Zakir Hussain & Dave Holland
Date(s): November 5, 2017 at 7:00pm - 10:00pm
Location: NJ Performing Arts Center (NJ PAC)
Joining the show with the Tabla maestro and accomplished bassist will be saxophonist Chris Potter, superstar composer/vocalist Shankar Mahadevan, jazz pianist Louiz Banks, guitarist Sanjay Divecha, and drummer Gino Banks. This performance will be a part of the TD James Moody Jazz Festival.
Zakir Hussain is widely acknowledged to be one of the greatest musicians of our time. A classical tabla virtuoso of the highest order, his consistently brilliant and exciting performances have established him as a national treasure in his own country, India, and as one of India’s reigning cultural ambassadors. Crosscurrents attempts to portray all directions of inspiration between the idioms of jazz and Indian music. Zakir's contribution to world music has been unique, with many historic collaborations, including Shakti, which he founded with John McLaughlin and L. Shankar, Remember Shakti, the Diga Rhythm Band, Making Music, Planet Drum with Mickey Hart, Tabla Beat Science, Sangam with Charles Lloyd and Eric Harland, and recordings and performances with artists as diverse as George Harrison, YoYo Ma, Joe Henderson, Van Morrison, Airto Moreira, Pharoah Sanders, Billy Cobham, Mark Morris, Rennie Harris, and the Kodo drummers. His music and extraordinary contribution to the music world were honored in April, 2009, with four widely-heralded and sold-out concerts at Carnegie Hall’s Artist Perspective series.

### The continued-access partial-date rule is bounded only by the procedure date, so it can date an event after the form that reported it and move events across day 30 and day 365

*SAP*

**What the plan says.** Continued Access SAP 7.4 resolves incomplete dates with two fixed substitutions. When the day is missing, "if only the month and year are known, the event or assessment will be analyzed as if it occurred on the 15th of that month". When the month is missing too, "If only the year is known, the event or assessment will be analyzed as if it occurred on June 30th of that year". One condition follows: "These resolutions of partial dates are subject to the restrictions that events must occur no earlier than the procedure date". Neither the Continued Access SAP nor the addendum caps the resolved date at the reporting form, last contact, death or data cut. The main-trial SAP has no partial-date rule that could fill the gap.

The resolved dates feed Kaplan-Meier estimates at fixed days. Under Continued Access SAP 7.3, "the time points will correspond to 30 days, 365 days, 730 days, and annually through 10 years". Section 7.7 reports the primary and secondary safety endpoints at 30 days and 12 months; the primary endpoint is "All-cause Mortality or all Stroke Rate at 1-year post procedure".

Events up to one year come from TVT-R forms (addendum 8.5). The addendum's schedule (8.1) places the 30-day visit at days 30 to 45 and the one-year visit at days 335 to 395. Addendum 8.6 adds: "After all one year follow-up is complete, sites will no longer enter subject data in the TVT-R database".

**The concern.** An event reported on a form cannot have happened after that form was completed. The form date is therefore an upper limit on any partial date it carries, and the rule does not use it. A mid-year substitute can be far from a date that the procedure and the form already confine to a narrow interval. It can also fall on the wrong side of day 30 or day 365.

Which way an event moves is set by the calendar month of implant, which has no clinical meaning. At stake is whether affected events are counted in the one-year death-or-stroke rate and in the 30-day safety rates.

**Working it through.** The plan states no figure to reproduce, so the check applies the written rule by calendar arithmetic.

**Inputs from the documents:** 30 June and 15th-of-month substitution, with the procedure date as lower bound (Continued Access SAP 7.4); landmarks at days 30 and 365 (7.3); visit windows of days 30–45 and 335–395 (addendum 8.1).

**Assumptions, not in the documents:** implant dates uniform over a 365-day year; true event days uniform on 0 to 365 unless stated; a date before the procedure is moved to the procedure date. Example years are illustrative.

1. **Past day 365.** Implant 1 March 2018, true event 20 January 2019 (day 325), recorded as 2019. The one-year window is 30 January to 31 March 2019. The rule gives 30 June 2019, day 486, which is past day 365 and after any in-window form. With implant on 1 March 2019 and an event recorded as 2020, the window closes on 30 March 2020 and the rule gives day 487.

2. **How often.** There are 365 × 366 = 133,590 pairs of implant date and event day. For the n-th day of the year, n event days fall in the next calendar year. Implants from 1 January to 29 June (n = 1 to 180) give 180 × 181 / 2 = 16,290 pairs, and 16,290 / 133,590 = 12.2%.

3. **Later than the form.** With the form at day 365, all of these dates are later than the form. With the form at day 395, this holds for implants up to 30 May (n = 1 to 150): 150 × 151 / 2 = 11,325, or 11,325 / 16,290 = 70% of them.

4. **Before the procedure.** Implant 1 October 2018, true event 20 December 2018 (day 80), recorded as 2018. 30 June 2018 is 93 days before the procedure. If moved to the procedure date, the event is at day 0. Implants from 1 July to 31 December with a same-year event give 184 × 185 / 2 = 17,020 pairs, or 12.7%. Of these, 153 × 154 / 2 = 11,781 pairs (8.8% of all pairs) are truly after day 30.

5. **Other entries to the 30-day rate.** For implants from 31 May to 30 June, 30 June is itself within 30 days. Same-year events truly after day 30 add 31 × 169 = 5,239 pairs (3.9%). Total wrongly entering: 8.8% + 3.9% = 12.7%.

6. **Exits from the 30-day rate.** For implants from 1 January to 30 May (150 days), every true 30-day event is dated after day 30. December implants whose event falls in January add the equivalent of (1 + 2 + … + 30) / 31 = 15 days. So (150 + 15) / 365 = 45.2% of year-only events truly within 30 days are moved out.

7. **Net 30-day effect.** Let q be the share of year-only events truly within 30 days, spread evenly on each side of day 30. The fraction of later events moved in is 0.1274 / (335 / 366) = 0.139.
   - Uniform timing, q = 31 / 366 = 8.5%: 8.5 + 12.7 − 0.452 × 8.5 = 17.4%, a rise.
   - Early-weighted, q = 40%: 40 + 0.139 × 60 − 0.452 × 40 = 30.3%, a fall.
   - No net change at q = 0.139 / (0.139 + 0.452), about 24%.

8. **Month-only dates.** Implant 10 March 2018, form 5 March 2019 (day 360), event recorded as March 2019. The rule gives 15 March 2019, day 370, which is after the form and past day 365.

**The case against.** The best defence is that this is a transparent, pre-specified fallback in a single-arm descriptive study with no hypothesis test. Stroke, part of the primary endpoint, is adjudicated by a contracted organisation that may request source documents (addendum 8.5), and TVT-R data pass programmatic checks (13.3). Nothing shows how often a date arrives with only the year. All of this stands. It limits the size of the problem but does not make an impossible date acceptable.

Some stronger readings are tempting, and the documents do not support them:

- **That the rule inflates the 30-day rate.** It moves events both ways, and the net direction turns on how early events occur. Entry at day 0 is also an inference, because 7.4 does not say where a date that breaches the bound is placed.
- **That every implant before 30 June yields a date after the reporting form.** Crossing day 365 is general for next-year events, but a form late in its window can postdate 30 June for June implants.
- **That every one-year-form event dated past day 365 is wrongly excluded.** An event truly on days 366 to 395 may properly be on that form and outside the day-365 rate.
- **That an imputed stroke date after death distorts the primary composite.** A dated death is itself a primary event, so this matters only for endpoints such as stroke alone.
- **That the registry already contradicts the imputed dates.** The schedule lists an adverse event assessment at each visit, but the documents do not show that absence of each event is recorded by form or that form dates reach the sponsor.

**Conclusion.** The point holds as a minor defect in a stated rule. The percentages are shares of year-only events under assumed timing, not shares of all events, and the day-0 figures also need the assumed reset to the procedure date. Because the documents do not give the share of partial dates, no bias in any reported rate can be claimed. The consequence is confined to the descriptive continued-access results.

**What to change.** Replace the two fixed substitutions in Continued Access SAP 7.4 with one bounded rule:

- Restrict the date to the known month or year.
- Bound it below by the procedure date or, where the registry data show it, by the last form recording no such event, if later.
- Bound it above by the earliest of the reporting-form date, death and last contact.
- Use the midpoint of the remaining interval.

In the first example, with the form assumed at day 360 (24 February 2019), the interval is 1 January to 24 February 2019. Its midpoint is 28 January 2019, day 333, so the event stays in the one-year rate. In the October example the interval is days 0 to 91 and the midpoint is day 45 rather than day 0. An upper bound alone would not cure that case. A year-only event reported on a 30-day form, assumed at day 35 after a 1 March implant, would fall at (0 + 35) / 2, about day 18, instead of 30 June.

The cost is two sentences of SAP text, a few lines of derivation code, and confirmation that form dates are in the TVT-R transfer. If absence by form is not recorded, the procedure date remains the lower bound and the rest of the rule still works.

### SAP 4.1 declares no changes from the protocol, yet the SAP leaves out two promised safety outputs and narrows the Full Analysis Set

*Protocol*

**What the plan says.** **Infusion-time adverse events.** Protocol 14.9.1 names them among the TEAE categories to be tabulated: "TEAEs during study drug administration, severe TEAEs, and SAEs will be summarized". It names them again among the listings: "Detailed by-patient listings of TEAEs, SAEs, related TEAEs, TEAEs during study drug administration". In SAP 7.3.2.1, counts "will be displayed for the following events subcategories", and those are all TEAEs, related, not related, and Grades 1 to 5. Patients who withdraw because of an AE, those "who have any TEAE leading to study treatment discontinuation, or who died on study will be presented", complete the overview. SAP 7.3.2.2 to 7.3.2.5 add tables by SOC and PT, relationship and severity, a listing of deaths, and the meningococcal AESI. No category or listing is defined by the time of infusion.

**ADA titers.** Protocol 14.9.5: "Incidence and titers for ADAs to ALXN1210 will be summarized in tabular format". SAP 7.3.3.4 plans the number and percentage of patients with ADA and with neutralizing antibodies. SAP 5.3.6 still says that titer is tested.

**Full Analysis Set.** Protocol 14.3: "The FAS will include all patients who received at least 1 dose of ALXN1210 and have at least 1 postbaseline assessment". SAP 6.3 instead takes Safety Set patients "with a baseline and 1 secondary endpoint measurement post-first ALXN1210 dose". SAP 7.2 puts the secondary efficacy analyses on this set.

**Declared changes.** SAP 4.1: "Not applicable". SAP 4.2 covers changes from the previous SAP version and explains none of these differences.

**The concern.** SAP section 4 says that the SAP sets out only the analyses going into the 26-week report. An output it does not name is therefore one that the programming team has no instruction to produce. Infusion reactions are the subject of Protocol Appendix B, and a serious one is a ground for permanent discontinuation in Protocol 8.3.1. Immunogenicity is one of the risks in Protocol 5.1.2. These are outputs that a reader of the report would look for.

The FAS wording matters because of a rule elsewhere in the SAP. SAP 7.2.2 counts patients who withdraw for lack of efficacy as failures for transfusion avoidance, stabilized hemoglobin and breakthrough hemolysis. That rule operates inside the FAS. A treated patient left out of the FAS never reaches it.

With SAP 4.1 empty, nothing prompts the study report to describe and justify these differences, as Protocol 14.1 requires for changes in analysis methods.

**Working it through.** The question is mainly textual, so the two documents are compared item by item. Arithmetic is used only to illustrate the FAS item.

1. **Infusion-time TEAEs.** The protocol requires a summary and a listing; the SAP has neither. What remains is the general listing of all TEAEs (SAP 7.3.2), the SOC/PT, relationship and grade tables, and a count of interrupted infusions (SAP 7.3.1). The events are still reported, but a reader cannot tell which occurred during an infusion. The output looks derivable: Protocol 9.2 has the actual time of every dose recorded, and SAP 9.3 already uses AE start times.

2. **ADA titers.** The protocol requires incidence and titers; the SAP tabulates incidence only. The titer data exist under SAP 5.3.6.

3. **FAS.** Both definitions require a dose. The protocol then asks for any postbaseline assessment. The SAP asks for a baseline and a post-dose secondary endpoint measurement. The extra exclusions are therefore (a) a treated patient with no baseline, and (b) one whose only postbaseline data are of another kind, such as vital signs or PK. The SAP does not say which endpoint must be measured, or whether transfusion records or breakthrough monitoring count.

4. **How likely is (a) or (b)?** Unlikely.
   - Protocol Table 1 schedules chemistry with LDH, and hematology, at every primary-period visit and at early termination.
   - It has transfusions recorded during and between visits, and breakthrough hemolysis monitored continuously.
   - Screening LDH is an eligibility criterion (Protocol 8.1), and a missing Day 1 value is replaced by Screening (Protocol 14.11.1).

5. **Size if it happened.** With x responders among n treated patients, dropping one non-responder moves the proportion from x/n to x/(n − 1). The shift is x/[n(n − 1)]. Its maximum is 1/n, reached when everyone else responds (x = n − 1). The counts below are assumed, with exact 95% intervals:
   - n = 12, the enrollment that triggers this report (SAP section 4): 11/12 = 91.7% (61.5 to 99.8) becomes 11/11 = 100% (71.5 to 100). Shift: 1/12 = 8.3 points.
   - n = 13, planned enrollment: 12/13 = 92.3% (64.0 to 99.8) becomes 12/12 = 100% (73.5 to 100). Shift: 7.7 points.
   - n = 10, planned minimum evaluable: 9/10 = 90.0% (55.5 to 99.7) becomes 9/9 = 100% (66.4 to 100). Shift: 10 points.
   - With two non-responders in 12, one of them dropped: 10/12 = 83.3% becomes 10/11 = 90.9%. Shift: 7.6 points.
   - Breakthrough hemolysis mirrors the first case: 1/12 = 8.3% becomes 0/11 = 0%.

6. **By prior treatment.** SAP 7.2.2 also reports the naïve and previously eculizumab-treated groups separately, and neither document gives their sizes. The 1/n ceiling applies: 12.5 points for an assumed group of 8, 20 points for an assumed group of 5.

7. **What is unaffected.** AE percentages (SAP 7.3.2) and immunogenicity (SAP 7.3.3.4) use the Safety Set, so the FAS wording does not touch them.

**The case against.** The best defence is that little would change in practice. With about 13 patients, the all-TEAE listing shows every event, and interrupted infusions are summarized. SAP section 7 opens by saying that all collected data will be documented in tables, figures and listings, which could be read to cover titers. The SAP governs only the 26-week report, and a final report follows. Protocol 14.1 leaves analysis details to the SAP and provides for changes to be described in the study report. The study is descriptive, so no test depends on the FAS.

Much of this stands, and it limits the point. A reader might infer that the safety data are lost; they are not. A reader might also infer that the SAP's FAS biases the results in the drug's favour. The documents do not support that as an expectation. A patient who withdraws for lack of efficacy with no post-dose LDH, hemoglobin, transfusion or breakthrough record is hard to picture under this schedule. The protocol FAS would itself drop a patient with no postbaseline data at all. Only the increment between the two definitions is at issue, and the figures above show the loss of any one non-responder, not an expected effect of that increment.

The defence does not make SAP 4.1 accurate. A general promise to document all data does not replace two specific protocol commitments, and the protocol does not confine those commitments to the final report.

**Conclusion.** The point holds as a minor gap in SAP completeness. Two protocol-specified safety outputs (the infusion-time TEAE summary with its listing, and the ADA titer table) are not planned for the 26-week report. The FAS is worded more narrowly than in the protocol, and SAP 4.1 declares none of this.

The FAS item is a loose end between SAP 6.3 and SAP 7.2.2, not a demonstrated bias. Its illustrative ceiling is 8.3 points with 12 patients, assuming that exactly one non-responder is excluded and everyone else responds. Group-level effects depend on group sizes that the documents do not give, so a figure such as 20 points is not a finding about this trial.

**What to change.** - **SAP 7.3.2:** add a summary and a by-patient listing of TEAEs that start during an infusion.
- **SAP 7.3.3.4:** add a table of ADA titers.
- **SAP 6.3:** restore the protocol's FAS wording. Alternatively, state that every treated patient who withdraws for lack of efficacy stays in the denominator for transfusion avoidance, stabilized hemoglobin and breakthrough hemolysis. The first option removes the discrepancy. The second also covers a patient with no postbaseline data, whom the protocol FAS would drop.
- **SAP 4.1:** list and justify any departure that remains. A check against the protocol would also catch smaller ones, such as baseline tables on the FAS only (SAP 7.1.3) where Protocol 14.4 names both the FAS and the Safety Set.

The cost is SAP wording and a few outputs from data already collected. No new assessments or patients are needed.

About Dave Holland
The great bassist Dave Holland, a player with one of the most distinguished careers in jazz, brings his singular vision to the quintet. A master of tone and rhythm, the bassist, composer, and bandleader is now in his fifth decade as a performer and his music possesses a rich and kaleidoscopic history. Holland brings a vivid personal imprint to the music he performs and stamps it with a sound that transcends any arbitrary descriptions of genre or format. He is a seminal figure in post-1960s jazz, but has never allowed his work to be limited by tradition. This path has led him from the frontiers of free improvisation to his modern ensembles that fully embody Rivers’ philosophy of “playing all of it.”